For all these reasons, reactor operators tend to delay the transfer as long as at all possible.  This has led to a situation of overcrowding in spent fuel pools all over the country.

Even if we take Entergy at its word (which has historically been unreliable),  the spent fuel will remain vulnerable in the pool for five more years.

No where are the fuel assemblies more vulnerable, in fact, than in the spent fuel pools built atop Mark 1 GE BWR reactors, such as the one at VY.

Built high above the reactor itself, if even a small breach in the pool occurs, simple gravity may lower the water level to a dangerous point rather rapidly. If electrical issues in the dormant facility compound the problem, remediation could conceivably fail.

Furthermore, positioned as it is beneath a relatively flimsy canopy of ceiling at the top at the reactor, the pool could be targeted by terrorists using all manner of aircraft, now including civilian drones.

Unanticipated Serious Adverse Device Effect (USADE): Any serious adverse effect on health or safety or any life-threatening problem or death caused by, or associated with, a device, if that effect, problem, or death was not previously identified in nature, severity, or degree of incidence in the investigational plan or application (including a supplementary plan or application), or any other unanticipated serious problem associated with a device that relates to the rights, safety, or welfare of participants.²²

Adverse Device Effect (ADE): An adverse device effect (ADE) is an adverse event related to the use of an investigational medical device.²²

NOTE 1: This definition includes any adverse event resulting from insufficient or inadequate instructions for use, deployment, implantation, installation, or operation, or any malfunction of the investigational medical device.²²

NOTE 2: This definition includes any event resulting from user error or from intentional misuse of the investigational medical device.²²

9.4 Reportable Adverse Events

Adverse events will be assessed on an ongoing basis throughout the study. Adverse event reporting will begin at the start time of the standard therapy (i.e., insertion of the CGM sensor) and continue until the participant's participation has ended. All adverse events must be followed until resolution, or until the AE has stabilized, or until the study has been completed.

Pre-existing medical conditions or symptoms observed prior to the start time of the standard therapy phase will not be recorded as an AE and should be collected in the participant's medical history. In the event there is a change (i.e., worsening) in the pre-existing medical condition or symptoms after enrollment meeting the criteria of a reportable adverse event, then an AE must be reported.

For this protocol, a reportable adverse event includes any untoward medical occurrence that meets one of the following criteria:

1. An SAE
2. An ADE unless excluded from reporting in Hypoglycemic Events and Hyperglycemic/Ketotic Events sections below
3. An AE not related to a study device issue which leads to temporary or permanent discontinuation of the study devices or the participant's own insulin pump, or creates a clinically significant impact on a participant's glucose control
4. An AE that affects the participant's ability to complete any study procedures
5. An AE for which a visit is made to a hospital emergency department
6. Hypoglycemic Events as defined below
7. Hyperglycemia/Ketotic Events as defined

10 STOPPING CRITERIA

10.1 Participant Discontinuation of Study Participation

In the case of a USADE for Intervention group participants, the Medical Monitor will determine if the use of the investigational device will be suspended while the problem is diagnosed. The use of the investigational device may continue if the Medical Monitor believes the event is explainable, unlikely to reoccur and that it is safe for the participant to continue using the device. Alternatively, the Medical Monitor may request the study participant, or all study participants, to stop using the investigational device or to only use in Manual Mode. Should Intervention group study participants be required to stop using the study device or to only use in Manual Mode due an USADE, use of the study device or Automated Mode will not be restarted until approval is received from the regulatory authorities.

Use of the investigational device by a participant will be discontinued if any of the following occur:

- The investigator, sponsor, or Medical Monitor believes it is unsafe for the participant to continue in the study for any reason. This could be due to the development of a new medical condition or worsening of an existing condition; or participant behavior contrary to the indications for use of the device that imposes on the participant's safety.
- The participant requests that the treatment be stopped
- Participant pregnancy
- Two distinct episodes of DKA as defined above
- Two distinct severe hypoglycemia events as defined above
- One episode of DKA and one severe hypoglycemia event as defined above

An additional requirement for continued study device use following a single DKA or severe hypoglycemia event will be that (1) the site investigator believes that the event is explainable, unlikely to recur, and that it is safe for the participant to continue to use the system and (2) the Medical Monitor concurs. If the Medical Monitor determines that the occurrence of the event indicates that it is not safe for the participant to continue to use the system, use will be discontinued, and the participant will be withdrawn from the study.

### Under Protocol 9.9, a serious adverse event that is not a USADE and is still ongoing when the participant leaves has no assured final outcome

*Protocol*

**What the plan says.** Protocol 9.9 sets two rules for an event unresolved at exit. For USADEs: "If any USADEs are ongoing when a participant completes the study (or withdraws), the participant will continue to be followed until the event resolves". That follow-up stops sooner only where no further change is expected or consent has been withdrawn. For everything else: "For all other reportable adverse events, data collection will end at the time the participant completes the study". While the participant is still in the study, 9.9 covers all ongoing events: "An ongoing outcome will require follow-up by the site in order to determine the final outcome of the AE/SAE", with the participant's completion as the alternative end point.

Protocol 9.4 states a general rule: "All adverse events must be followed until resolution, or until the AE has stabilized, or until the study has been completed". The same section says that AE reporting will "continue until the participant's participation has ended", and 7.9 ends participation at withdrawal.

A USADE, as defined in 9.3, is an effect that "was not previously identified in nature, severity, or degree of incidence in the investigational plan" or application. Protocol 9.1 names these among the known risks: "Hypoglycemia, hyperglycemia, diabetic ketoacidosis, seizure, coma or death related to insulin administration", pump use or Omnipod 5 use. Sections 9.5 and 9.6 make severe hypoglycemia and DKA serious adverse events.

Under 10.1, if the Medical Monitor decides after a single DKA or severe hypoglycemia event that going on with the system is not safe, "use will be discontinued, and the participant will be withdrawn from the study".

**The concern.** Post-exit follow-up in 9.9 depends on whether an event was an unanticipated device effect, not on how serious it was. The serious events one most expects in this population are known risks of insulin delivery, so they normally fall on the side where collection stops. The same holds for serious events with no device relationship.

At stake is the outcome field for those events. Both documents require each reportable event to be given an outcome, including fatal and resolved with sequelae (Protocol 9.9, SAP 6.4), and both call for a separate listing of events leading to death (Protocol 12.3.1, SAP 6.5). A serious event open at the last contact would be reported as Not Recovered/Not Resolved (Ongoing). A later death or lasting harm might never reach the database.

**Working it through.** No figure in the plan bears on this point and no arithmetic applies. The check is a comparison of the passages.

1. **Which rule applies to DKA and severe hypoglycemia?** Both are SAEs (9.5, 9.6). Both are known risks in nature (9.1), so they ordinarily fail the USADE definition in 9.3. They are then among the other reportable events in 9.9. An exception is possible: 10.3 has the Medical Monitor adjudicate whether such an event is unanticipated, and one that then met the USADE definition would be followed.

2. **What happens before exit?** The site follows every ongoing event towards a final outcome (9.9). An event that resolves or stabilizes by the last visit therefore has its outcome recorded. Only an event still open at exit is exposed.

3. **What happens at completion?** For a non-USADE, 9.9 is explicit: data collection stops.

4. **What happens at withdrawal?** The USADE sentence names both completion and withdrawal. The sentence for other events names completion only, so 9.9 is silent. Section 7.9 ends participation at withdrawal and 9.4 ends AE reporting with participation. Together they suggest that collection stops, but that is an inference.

These are, admittedly, unlikely scenarios, but don’t they seem more likely today than fifteen years ago?

What is amazing is that in this post 9/11 America, where we have been forced to surrender so much of our personal freedom for the sake of security, and few of the old rules seem to apply, the NRC can still insist on consistency with its own long standing policies that favor business interests over population safety concerns.

Nonetheless, based on Commissioner Wardwell’s comment, it sounds to me as if the State has pretty solid grounds for appeal, should the NRC agree with its Safety and Licensing Board.

(Please note: as always, this diary represents my own personal views and not necessarily those of Fairewinds Energy Education, where I am employed in a non-technical capacity.)

About Sue Prent

Artist/Writer/Activist living in St. Albans, Vermont with my husband since 1983. I was born in Chicago; moved to Montreal in 1969; lived there and in Berlin, W. Germany until we finally settled in St. Albans.